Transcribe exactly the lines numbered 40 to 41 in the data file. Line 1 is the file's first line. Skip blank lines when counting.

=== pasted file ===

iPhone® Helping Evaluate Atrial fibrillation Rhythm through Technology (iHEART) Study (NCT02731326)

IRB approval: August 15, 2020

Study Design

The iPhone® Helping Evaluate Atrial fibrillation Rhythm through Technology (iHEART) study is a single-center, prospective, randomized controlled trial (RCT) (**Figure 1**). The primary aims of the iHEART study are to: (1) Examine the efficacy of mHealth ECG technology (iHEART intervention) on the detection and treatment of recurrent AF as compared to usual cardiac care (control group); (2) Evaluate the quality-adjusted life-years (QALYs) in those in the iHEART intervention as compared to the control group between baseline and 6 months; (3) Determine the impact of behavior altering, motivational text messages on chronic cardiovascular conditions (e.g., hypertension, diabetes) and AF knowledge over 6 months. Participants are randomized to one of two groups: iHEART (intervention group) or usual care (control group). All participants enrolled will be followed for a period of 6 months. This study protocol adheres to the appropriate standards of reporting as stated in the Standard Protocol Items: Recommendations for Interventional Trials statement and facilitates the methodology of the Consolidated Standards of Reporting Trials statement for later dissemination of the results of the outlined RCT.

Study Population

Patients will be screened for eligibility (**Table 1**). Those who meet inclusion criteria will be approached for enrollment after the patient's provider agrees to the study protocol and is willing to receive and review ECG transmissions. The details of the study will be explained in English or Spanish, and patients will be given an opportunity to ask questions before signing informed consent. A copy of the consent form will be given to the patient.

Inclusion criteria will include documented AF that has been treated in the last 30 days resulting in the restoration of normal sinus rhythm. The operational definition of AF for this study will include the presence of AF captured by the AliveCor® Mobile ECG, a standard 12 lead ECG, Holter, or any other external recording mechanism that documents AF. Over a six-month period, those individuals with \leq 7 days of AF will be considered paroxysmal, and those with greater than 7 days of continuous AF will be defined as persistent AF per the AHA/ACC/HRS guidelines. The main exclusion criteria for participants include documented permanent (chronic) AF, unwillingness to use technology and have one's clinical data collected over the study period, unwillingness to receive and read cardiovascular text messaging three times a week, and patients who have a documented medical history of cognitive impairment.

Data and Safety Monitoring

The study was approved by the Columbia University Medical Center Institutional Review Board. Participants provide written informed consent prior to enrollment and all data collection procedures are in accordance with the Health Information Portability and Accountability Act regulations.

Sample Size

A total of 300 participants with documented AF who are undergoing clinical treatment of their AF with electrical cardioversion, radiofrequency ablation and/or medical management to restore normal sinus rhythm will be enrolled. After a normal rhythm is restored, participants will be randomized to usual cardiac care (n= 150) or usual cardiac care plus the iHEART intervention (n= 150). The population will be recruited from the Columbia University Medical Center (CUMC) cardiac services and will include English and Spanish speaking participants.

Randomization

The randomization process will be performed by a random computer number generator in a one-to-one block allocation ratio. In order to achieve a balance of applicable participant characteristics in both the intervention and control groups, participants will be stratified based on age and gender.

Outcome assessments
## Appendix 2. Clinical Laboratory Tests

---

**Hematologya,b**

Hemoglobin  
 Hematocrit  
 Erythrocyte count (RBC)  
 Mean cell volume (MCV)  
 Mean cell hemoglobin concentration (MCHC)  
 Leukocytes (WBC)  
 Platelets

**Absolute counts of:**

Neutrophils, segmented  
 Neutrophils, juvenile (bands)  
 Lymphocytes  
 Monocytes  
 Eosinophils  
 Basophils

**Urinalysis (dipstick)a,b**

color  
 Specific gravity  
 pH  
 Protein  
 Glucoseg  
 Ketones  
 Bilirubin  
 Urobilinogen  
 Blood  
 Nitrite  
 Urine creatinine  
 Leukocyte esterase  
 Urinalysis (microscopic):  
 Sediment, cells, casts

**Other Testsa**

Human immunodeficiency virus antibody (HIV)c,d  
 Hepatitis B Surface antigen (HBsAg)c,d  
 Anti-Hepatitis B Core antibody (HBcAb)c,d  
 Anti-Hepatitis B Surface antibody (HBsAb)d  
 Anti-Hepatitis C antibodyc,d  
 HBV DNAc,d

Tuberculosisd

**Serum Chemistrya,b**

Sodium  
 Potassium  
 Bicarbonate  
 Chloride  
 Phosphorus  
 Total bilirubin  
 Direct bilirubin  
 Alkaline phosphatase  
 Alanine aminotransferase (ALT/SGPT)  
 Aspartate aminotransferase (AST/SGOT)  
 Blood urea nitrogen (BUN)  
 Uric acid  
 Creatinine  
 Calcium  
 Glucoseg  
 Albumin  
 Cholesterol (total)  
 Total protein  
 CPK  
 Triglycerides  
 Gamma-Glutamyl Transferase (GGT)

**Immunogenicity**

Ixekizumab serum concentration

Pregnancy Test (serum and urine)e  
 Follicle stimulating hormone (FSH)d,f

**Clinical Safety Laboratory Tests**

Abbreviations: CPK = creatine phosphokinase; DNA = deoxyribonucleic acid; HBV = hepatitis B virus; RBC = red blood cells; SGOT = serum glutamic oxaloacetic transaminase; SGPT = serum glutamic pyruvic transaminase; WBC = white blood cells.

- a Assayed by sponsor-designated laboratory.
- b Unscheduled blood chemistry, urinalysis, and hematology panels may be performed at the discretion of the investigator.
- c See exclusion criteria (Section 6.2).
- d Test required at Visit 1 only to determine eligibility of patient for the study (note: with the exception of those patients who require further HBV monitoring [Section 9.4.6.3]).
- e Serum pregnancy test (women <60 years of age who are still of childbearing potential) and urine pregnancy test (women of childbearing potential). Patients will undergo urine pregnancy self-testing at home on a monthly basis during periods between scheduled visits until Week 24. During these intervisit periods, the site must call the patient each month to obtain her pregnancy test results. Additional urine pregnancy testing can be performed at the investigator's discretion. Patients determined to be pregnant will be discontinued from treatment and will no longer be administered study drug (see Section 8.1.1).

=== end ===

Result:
 Urobilinogen  
 Blood  